So you’re looking for a Heisman Trophy winner, and you want it to be a quarterback. You’d prefer someone with a penchant for clutch plays, a guy who can stuff a stat sheet while leading his team to big wins. I know exactly who it should be: Oklahoma’s Baker Mayfield.
What, you thought I was going to talk about one of those other QBs, the ones in the ACC? No, thanks. I’ll stick with the guy who is not turnover prone (38 touchdowns to eight interceptions compared to someone else who has coughed up the ball 15 times) and the guy who got better as the season went on (a combined 457 passing yards and seven total touchdowns in his last two games, both Sooners wins, as opposed to a different quarterback, who lost to Houston and Kentucky. Kentucky!) Did I mention that Mayfield leads in the country in passing efficiency, at 197.8? Oh, and also completion percentage (71.2). And yards per pass attempt (11.1), too.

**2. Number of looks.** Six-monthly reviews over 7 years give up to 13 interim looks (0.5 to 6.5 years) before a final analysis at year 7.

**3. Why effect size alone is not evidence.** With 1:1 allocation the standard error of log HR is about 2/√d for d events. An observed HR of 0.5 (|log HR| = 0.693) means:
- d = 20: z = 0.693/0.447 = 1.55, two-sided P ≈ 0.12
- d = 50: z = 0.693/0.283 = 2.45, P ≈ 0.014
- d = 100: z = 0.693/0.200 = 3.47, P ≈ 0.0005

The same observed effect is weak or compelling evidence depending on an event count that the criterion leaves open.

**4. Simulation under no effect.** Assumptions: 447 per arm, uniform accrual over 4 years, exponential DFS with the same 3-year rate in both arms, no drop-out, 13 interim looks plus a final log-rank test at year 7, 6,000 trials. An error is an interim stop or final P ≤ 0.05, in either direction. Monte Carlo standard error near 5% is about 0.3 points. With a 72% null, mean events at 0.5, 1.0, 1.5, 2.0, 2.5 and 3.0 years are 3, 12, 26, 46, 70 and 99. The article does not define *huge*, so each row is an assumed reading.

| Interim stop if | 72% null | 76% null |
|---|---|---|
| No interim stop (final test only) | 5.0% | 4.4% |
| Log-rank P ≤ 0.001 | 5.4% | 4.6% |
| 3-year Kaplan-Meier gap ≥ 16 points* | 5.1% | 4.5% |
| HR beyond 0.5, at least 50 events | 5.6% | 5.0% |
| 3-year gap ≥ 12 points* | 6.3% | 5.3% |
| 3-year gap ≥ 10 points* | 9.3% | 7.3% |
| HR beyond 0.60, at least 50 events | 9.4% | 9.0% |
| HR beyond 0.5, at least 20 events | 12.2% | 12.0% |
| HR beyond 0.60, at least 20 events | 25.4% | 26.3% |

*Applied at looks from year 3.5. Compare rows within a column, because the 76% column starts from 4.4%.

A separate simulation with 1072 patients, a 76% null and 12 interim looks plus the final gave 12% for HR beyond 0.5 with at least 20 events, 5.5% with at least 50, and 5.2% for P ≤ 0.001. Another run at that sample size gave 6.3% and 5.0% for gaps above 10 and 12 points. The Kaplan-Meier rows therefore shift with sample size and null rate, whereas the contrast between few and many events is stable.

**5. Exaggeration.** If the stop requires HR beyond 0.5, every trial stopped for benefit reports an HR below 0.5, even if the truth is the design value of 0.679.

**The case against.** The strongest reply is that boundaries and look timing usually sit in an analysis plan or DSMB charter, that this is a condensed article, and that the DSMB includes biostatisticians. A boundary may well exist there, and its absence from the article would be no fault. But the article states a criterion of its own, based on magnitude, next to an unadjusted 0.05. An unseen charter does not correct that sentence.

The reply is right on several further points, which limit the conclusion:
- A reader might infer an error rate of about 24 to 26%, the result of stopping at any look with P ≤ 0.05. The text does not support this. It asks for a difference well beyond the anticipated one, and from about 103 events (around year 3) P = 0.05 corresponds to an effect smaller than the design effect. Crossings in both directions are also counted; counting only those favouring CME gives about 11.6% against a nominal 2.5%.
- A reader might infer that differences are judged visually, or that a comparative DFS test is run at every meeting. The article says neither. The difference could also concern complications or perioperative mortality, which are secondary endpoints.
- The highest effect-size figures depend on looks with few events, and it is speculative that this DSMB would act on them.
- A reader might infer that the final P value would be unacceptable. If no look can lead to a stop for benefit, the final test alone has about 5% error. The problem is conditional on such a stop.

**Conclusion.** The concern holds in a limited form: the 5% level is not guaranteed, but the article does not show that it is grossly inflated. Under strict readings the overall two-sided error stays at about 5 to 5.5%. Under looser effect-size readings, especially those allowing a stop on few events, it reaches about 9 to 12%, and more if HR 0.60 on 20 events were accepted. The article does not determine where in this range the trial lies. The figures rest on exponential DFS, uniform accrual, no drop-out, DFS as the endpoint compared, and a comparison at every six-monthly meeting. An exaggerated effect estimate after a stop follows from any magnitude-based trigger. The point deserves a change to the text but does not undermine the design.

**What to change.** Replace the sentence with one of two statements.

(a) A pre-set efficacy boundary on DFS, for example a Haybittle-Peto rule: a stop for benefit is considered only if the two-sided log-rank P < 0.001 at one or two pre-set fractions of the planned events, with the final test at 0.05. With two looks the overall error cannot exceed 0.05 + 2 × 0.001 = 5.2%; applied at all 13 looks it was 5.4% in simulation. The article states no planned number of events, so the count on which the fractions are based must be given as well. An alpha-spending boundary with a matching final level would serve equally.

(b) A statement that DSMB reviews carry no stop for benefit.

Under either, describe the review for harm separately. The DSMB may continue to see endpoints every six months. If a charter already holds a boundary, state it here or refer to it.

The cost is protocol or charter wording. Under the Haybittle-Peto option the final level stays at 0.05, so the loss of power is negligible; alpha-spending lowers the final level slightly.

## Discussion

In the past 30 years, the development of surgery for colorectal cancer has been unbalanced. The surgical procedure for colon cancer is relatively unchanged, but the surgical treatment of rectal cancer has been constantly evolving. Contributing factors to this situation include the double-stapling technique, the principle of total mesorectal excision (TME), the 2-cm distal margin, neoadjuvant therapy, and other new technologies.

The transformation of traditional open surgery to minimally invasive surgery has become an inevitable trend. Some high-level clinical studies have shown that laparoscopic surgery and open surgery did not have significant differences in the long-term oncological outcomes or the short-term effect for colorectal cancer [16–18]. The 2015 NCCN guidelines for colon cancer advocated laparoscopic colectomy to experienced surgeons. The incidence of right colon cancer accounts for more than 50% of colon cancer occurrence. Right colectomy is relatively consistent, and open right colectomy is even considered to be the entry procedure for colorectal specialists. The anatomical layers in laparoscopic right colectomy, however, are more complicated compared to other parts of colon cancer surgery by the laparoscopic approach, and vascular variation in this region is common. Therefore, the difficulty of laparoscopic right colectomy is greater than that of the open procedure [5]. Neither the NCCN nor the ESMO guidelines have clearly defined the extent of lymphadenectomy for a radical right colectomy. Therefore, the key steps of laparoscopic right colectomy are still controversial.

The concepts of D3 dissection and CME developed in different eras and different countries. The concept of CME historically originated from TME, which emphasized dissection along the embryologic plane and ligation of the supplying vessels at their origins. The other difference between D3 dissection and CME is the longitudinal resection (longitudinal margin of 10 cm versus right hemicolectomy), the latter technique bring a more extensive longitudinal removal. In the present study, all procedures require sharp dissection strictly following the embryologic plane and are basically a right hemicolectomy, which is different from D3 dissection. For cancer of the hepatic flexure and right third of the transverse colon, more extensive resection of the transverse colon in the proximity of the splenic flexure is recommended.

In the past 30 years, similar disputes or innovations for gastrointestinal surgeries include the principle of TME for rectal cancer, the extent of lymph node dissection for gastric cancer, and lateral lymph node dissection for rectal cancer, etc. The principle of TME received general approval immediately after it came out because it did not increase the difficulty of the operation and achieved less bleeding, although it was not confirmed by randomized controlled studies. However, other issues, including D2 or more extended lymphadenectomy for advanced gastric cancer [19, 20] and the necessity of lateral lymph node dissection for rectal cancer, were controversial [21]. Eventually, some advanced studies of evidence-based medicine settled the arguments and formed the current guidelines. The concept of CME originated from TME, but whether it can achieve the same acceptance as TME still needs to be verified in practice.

I know the beginning of the season was rough, when Oklahoma lost 33–23 at Houston and then essentially got slaughtered at home against Ohio State in a 45–24 butt kicking. Mayfield wasn’t great in those games, but his defense was considerably worse. What we should really focus on is how much better he got, leading the Sooners to nine consecutive wins and the Big 12 title, a testament to his leadership and poise.
Also the numbers: In a conference loaded with offense, Mayfield dominated, leading the Big 12 in passing touchdowns (31), completion percentage (73.5) and pass efficiency (208.8) during conference play. He isn’t necessarily known as a runner—he finished the season with just 143 rushing yards and six rushing touchdowns—but he is one hell of a scrambler. Mayfield buys time in the pocket so he can whip a pass downfield and move the chains for the Sooners, who have the third-best offense in college football, by the way.